Come and Hide at Gwydir wetlands new bird watching platform

The Gwydir Wetlands State Conservation Area (SCA), near Moree, will be open to the public from 1 October to 14 November as bird life returns to this internationally recognised wetland.

Bird hide, Gwydir wetlands at dusk

National Parks and Wildlife Service (NPWS) Area Manager, Marty Linehan, said Waterbird Lagoon, part of the Gwydir Wetlands SCA is opening to the public on October 1.

“There is a new bird hide on site, providing an ideal vantage point for bird watchers,” Mr Linehan said.

“In times of drought the wetlands are important refuge areas for wildlife. Everyone is encouraged to take the opportunity to visit the wetlands.

“You can either stay dry in the bird hide, bring a kayak, or come prepared to wade in the lagoon.

“Since records began in the 1920s at least 75 waterbird species have been recorded in the Gwydir Wetlands including colonies of straw-necked ibis, intermediate egrets, glossy ibis and nankeen night-herons, said Mr Linehan.

The Gwydir Wetlands lies on the Gwydir River floodplain 60 km west of Moree. Part of it is now under public management as the Gwydir Wetlands State Conservation Area.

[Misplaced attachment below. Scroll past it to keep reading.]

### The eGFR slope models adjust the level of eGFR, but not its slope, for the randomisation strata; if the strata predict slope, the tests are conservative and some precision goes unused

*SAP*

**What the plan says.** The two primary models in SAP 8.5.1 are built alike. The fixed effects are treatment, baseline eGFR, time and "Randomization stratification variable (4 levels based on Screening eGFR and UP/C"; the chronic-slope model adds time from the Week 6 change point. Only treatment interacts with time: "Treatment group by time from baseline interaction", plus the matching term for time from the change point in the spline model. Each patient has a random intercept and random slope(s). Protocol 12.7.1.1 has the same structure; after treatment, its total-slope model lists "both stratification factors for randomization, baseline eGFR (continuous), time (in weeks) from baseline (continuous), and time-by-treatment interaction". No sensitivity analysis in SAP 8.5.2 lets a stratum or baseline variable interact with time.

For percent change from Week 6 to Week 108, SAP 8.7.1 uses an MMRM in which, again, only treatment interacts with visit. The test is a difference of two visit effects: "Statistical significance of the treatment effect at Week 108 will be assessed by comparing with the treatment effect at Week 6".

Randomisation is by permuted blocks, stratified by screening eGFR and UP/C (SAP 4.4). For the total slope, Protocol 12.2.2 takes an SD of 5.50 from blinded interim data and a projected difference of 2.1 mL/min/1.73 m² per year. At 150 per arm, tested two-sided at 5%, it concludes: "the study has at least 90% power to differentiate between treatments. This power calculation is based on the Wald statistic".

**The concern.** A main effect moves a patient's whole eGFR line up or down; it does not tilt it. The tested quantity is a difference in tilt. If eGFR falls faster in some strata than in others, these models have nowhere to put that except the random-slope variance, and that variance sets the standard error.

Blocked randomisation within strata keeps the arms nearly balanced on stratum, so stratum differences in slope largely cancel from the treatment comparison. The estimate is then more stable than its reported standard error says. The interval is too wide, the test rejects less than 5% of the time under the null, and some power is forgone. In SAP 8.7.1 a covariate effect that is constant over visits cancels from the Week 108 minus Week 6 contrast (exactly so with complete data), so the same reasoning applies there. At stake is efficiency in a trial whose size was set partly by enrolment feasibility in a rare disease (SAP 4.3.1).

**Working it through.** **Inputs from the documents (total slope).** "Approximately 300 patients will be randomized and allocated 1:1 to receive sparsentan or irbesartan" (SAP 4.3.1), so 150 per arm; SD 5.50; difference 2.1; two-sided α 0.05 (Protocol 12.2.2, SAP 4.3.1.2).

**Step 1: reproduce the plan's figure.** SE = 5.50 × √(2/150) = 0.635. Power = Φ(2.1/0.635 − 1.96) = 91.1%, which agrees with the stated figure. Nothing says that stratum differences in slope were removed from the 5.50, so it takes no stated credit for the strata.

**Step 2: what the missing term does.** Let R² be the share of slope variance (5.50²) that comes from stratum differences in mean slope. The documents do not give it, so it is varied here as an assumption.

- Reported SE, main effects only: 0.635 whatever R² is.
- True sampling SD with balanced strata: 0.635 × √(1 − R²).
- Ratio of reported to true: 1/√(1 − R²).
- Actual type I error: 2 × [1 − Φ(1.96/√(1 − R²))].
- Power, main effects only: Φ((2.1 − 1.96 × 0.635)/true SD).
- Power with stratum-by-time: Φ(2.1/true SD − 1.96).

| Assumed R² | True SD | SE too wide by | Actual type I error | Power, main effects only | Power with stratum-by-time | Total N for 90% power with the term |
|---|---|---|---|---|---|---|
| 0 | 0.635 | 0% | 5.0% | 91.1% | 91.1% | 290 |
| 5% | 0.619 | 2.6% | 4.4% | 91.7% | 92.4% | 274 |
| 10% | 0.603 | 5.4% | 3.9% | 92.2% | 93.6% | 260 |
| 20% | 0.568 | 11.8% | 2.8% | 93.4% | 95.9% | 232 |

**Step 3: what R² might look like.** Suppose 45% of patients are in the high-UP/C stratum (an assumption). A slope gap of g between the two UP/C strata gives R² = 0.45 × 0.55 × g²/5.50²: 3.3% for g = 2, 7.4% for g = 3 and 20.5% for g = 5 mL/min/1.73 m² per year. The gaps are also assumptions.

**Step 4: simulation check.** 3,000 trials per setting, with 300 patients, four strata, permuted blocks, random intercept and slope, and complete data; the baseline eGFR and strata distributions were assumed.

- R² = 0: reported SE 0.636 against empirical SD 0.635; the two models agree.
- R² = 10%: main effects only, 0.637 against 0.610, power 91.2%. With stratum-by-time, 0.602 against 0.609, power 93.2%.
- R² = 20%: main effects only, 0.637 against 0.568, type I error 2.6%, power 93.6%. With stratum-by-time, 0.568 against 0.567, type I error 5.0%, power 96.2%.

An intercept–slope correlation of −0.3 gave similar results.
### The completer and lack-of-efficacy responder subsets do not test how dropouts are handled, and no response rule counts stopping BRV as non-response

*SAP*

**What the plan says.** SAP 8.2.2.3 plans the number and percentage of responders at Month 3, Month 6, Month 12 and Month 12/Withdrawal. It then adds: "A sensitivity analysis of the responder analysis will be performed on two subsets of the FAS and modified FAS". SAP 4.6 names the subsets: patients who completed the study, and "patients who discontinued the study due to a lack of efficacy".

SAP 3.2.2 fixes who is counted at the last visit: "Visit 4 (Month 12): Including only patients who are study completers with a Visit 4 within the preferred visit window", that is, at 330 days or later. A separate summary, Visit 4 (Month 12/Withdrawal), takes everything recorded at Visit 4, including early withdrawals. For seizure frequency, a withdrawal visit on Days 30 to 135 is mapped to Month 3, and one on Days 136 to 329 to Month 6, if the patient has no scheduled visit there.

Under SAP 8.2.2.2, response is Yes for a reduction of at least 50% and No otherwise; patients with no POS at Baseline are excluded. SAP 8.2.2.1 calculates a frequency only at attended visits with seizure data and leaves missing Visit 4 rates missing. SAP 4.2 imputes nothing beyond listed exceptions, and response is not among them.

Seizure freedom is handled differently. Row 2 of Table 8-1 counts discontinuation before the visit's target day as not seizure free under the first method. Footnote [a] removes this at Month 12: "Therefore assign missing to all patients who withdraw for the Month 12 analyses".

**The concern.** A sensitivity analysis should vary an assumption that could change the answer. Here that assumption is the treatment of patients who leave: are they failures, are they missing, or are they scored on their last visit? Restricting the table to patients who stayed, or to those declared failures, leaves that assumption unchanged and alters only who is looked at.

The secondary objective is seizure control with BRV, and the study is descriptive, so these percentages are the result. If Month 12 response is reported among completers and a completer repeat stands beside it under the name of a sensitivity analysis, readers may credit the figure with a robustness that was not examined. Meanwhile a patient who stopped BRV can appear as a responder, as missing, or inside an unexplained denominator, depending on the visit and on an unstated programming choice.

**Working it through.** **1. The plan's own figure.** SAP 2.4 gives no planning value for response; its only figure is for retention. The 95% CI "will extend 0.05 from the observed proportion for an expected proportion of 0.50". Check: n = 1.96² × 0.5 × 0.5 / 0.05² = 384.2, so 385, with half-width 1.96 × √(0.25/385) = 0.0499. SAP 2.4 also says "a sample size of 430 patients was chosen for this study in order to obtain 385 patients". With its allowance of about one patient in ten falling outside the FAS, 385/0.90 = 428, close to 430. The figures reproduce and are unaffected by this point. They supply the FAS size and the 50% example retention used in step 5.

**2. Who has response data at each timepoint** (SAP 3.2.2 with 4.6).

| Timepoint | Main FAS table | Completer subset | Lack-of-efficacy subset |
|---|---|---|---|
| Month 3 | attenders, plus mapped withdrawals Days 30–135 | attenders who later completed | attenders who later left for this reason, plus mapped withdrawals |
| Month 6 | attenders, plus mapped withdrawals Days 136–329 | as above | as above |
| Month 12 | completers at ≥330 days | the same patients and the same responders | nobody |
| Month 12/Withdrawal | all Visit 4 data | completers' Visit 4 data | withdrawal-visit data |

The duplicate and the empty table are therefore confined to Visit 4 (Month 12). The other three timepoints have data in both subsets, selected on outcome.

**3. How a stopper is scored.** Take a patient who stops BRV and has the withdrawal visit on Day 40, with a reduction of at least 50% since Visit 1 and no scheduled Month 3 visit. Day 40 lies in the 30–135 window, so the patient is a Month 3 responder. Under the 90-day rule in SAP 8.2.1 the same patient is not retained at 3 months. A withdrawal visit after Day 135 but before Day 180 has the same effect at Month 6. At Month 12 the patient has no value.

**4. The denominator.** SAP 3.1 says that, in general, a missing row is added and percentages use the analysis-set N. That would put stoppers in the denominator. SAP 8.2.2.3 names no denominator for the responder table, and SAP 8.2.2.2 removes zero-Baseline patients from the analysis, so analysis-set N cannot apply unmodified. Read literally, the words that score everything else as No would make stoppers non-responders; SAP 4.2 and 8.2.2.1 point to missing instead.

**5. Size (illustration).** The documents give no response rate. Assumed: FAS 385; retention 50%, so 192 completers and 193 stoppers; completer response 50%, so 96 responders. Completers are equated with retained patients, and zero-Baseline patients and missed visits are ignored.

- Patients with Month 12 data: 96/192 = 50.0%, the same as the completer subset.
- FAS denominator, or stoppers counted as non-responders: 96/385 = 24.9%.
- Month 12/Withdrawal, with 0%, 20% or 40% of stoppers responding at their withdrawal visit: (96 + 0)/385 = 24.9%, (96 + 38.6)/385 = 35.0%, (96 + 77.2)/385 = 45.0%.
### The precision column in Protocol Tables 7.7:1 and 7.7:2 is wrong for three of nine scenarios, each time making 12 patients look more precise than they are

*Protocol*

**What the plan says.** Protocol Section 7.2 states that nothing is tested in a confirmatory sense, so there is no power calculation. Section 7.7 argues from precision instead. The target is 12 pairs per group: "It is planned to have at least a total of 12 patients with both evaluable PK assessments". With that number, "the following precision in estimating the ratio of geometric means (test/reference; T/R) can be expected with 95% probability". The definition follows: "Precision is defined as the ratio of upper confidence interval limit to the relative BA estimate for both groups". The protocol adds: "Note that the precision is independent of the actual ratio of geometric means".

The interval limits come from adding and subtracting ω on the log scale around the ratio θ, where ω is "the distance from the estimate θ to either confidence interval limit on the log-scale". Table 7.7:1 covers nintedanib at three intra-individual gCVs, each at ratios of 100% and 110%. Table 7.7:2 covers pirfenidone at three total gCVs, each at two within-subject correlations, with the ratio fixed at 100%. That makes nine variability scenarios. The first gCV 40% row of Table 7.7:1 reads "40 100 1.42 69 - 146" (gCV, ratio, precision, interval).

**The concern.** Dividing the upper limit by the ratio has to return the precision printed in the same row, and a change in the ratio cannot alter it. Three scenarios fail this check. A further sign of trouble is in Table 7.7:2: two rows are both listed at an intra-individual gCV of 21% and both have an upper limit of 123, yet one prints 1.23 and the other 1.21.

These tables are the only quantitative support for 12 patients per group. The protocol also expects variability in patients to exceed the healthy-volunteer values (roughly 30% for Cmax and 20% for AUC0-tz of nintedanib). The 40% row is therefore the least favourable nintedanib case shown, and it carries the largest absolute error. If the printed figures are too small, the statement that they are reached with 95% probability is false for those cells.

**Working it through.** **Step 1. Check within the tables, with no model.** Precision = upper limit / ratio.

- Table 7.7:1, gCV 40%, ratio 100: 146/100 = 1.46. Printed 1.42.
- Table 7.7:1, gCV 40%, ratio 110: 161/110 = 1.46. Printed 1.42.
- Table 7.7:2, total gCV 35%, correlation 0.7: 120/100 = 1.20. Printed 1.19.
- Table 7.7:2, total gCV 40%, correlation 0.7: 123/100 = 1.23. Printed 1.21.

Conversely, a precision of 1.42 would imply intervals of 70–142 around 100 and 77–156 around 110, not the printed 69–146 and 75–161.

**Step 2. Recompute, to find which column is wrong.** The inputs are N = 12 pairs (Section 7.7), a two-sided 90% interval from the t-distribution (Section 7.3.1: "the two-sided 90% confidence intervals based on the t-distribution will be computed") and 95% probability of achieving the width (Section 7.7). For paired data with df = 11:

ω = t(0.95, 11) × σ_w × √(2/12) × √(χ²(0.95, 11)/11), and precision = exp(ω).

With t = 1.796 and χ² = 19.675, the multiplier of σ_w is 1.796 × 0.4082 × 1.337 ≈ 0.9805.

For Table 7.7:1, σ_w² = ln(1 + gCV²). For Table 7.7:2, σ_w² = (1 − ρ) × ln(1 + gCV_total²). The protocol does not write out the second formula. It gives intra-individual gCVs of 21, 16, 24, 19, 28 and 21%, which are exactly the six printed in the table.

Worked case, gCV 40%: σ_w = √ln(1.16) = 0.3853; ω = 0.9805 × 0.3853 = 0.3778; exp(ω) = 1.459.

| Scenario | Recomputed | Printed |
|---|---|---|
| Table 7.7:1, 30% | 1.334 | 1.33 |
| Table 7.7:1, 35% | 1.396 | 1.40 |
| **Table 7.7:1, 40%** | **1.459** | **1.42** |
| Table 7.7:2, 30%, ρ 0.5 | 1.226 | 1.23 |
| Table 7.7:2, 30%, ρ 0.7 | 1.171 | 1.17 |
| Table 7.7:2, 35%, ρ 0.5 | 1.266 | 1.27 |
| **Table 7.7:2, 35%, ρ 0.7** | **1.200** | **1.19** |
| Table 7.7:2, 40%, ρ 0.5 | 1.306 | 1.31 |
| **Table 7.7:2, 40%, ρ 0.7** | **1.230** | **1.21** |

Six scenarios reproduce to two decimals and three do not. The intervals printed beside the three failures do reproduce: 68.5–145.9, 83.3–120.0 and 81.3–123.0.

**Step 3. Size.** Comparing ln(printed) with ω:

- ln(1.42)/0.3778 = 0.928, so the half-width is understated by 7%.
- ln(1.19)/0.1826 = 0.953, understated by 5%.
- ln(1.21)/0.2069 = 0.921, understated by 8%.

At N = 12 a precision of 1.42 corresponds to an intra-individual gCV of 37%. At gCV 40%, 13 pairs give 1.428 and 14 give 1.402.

Access is available from daylight to dusk during dry weather. No overnight camping is permitted on the State Conservation Area, however there are facilities close by at a local property called ‘Boyanga South’.

There are also some remote cameras located on ‘Waterbird lagoon’ which people can check the wetland remotely at rmCam. The username is Gwydir Waterbirds and password 1234.

For current road and water level conditions please contact either the Moree Visitor Information Centre 02 6757 3350, Narrabri National Parks and Wildlife Service office 02 6792 7300, or ‘Boyanga South’ 02 6753 3252.

For more information on the Gwydir Wetlands State Conservation Area visit National Parks: Gwydir Wetlands State Conservation Area.